Ancient Oasis

Look: Ancient humans crossed this unlikely path for 400,000 years

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The Arabian Peninsula was a vital gateway for our ancient human ancestors to spill out of Africa and into Asia and Europe.

Michael Petraglia

But a majority of that region is desert.

So how did early Homo sapiens survive in such harsh, arid climates?

New research shows they may have moved in at least 5 migratory phases over 400,000 years.

A fluctuating climate helped Homo sapiens find periodic refuge in a region that was otherwise tough to weather.

Klint Janulis

Eleanor Scerri

Researchers writing in a September 1 report in the journal Nature describe stone tools and animal fossils found in the Nefud Desert in northern Saudi Arabia. These point to early human habitation.

This stone tool, which researchers call a “handaxe,” was unearthed at a site called Khall Amayshan 4. It is estimated to be about 400,000 years old.

Ian Cartwright

Stewart et. al, Quaternary Research

Archeological sites in the Nefud were once home to ancient lakes and have earned recent archaeological interest.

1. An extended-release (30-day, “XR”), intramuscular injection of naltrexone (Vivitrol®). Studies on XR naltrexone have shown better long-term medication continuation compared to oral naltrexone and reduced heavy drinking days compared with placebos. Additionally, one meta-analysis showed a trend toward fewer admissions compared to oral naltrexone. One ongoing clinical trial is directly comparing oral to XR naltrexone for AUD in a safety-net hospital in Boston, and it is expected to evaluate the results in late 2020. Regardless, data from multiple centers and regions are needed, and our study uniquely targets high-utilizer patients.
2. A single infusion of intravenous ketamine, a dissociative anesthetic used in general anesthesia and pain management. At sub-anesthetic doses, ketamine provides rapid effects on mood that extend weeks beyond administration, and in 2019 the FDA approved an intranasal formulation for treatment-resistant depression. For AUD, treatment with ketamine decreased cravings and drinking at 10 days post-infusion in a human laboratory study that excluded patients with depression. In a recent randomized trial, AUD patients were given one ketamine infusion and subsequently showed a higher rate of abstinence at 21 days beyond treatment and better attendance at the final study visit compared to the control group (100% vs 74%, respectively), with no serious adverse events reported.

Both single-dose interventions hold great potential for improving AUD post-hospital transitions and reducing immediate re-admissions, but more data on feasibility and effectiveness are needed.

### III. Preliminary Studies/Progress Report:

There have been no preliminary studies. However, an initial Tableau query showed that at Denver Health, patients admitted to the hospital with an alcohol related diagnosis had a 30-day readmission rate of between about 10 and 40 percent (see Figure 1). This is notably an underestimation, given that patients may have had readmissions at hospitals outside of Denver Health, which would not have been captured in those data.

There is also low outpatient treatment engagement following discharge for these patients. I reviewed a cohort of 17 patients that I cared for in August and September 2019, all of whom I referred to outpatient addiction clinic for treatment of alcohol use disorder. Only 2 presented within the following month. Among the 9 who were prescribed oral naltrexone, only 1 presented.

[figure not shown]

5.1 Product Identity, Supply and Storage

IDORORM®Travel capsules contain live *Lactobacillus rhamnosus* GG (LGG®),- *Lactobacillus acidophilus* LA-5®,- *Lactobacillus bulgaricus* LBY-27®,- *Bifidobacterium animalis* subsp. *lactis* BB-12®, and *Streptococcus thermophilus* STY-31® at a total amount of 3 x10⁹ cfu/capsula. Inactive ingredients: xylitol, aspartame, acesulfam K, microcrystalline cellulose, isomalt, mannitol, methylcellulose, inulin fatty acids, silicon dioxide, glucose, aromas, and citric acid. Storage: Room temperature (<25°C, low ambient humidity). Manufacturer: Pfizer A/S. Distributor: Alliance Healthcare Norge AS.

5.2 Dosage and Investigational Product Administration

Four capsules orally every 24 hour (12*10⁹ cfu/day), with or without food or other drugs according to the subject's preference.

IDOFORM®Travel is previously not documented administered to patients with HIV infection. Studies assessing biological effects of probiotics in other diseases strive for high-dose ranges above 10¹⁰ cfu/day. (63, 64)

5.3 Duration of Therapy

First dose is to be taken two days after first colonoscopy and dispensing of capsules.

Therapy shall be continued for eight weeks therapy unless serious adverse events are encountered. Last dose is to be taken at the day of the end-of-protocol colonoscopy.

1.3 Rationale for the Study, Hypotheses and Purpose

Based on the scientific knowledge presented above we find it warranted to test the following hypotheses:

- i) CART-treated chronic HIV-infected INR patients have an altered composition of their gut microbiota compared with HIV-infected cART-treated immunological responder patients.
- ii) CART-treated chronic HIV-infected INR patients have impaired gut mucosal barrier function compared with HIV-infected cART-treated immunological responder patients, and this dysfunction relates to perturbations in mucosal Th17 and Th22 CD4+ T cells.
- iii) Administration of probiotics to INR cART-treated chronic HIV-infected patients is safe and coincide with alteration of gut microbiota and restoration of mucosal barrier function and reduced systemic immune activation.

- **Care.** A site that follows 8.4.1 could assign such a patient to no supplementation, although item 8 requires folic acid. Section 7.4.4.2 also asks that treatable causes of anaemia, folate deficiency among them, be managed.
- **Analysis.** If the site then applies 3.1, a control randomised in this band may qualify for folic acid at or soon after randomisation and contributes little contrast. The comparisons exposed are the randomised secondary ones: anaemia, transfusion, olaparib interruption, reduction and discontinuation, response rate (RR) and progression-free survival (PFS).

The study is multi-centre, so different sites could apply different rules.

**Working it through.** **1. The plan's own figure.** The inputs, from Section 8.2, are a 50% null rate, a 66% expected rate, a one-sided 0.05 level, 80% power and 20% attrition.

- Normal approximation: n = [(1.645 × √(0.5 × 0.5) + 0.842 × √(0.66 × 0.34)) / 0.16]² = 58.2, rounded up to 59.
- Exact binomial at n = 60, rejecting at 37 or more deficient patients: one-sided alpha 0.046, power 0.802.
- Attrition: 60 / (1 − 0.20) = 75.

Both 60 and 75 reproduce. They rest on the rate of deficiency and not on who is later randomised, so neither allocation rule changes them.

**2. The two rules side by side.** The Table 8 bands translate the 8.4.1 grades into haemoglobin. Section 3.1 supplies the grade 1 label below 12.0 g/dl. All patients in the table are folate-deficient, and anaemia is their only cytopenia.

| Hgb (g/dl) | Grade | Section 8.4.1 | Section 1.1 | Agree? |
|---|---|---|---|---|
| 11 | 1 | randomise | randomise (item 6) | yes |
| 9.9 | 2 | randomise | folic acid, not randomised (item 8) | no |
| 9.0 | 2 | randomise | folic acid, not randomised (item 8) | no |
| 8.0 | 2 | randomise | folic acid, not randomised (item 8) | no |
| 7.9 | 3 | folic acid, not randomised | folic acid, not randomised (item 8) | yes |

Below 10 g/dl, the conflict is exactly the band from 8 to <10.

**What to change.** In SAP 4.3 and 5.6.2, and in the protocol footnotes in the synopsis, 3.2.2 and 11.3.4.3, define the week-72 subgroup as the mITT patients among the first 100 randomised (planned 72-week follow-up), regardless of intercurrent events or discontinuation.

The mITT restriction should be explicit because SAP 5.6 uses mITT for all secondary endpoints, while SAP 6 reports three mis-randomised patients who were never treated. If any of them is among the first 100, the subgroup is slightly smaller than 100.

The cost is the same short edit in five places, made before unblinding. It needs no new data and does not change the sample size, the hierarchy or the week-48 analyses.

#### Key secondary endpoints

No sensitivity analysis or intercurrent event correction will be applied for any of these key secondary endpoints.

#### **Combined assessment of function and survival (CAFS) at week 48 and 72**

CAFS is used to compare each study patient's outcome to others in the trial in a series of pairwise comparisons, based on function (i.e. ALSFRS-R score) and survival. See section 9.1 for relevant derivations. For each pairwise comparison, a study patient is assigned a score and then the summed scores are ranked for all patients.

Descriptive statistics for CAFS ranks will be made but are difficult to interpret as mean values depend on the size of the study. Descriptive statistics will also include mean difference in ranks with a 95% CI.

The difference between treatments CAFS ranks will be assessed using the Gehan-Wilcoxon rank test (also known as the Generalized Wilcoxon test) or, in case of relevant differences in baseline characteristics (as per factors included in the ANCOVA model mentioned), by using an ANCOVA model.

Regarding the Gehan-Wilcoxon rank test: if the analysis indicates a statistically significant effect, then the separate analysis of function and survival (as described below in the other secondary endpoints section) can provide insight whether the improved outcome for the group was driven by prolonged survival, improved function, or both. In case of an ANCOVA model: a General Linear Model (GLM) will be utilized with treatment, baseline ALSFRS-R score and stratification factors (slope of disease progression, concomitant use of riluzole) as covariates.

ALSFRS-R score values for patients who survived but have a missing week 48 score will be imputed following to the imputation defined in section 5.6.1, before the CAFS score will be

“The dispersal of our species from Africa into Asia was ... probably shaped by pulses of immigration when there were short windows of opportunity.”

Robin Dennell, archaeologist at the University of Exeter, writing in a related Sept. 1 Nature column.

Culture Club/Hulton Archive/Getty Images

Ceri Shipton

In 2018, one team uncovered a 88,000-year-old fossilized Homo sapien finger bone in the Nefud Desert, which shifted our understanding of ancient human migration.

The new Nature study suggests the desert may have been home to not only our species but other early hominins as well.

Neanderthals, who are known to have been present in the northern Levant, could have mingled in the desert with Homo sapiens.


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But much remains to be uncovered — literally — about when and where our ancient ancestors lived.

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